This article describes the processes, tensions, questions, conflicts, and celebrations the three authors experienced while creating and implementing decolonizing and/or Indigenous curriculum and pedagogy for predominantly white university classrooms. The theoretical framework engages Indigenous epistemologies and decolonizing pedagogy to disrupt Western schooling rooted in the ways Indigenous scholars see knowledge as fundamentally relational and community as the primary setting for Indigenous and decolonizing education. Western schooling continues to support the dispossession of Indigenous peoples from their/our lands with a “civilizing agenda” that promotes individualization. We seek to re-connect relationships with the land and Indigenous community in our various disciplines. The authors share their reflections through storywork and describe similarities, differences, and insights based on their positionalities.

Author Biography

Hollie Anderson Kulago

Hollie Anderson Kulago, citizen of the Navajo Nation, is an associate professor in the Curriculum and Instruction Department at Penn State University. Her research interests include decolonizing and Indigenous curriculum and pedagogy, teacher education, and partnering with Indigenous nations/communities.

Paul J. Guernsey

Paul J. Guernsey (European American) is a Visiting Assistant Professor of Environmental Studies at the University of Montana. His academic background spans environmental ethics, philosophy, phenomenology, and policy, focusing on how the material and ideological structures of settler colonialism and capitalism function as root causes of cyclical ecosocial crisis. His work is published in Environment and Planning E: Nature and Space, Ethics, Policy & Environment, Interdisciplinary Studies in Literature and Environment, Educational Studies, and elsewhere.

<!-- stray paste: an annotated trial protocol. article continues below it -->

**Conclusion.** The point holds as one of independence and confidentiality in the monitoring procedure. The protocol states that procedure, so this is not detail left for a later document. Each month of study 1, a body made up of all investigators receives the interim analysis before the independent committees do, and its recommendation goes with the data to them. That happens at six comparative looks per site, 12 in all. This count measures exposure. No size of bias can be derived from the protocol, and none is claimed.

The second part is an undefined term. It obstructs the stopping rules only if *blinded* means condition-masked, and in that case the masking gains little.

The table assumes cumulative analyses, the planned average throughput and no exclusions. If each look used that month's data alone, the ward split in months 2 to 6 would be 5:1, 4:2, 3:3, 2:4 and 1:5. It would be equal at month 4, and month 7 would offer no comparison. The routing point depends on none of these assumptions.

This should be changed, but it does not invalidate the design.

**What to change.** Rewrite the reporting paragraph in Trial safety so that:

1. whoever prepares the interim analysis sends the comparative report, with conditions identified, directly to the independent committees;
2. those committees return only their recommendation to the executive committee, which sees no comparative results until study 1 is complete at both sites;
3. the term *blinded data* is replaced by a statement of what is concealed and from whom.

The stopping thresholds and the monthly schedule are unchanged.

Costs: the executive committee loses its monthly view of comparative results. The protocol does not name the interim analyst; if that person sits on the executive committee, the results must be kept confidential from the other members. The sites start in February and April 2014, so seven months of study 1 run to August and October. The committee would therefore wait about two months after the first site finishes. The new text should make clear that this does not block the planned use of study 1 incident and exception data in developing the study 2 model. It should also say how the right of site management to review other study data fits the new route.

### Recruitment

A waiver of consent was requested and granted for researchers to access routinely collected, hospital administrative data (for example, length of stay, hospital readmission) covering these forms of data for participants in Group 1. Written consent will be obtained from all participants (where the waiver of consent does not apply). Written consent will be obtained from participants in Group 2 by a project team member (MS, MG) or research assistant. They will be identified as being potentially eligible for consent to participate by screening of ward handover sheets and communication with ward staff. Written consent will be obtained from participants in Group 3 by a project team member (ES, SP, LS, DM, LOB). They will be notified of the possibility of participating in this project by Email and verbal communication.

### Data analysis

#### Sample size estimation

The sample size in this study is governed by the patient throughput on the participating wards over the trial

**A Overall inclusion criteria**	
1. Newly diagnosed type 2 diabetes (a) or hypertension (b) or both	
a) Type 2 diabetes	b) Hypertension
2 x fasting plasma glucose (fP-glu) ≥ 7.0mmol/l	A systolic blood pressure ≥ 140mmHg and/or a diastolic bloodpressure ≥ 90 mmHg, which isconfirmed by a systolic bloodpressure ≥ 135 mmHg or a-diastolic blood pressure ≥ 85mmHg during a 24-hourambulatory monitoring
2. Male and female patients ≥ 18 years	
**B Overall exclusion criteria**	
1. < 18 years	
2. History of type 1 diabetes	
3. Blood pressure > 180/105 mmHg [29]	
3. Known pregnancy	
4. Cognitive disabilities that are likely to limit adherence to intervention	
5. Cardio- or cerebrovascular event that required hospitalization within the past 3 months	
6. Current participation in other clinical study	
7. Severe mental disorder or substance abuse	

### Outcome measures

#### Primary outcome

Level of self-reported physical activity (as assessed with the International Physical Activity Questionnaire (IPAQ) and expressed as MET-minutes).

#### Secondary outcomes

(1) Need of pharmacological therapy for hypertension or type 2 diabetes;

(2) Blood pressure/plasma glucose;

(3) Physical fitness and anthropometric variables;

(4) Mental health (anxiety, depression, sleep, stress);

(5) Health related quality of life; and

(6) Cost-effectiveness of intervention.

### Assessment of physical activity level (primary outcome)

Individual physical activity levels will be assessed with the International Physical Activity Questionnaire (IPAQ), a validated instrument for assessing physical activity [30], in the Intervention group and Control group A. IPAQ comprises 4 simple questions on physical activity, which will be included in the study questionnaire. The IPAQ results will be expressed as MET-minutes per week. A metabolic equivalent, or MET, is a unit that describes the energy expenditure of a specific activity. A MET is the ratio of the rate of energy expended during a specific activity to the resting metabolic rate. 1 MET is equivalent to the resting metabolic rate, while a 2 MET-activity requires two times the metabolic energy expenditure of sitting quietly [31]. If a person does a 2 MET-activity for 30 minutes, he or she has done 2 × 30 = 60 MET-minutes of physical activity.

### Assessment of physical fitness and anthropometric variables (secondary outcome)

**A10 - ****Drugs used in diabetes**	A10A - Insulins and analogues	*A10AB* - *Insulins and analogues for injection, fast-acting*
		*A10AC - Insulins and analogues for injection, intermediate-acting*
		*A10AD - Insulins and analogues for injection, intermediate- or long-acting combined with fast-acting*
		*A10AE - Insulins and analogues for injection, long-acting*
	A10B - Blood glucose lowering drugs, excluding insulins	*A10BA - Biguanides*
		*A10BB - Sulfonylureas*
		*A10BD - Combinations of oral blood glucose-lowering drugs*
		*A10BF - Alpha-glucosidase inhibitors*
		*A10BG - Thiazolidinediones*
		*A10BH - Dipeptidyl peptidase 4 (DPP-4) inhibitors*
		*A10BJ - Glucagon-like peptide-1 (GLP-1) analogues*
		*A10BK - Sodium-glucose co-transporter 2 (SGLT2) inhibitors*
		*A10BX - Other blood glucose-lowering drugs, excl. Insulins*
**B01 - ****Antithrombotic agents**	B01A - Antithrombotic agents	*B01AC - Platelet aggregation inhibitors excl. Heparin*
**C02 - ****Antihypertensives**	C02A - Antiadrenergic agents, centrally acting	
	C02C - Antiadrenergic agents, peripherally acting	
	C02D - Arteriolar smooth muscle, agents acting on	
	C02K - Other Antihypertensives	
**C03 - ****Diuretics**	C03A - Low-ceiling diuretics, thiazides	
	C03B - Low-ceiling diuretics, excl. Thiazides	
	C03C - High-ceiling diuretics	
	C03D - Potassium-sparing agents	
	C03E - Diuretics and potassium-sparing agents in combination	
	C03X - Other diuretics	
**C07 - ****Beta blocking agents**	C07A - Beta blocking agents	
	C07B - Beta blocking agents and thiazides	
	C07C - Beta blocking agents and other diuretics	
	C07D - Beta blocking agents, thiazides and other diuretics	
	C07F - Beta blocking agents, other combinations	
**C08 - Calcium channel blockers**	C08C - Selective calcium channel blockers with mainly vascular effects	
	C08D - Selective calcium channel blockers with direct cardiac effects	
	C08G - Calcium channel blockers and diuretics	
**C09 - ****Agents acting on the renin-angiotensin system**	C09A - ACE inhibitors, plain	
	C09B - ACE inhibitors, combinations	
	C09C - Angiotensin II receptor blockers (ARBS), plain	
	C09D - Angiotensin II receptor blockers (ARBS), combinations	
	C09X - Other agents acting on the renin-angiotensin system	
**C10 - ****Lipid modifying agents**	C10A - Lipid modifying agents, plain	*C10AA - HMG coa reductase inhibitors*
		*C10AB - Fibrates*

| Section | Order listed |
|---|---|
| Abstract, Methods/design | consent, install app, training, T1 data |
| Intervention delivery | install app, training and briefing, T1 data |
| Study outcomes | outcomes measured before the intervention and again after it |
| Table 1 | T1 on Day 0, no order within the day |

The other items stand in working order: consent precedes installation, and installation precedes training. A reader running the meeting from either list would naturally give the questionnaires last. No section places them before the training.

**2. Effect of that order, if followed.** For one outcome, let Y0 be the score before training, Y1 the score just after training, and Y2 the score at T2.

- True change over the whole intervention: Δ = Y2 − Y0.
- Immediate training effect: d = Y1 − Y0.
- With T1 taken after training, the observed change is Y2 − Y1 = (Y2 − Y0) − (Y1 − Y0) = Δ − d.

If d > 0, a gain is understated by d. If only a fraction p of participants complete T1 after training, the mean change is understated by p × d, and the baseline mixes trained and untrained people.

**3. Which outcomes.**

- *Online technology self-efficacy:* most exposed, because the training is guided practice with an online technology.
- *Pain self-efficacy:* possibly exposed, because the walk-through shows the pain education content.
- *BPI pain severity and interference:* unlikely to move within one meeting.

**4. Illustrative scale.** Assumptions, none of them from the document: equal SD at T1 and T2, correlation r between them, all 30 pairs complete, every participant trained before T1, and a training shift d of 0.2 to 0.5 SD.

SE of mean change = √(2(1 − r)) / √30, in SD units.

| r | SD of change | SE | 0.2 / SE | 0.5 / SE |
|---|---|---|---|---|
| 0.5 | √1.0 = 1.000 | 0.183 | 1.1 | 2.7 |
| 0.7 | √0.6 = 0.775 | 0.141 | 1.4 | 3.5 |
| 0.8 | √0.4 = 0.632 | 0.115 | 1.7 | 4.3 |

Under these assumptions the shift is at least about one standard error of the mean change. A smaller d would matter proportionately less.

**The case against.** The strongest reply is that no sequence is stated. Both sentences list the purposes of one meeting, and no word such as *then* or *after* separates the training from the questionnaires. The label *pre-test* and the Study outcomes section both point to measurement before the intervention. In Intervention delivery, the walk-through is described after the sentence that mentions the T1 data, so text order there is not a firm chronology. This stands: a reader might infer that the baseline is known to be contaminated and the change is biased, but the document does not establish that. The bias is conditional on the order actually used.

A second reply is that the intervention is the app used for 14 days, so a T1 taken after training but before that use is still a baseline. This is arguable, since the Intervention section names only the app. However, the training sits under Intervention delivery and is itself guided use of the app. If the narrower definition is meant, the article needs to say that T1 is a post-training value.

Wayne Wapeemukwa

Wayne Wapeemukwa is a doctoral candidate in philosophy at the Pennsylvania State University. His research reanimates dialogue between Marxism and Indigenous political theories as they engage questions of land, race, capital, and history. He specializes in nineteenth and twentieth century Marxism, its uptake among Indigenous activists, as well as Indigenous-feminist approaches to decolonization. He is a citizen of the Métis Nation of British Columbia and member of the Chartered Métis Community of Waceya.



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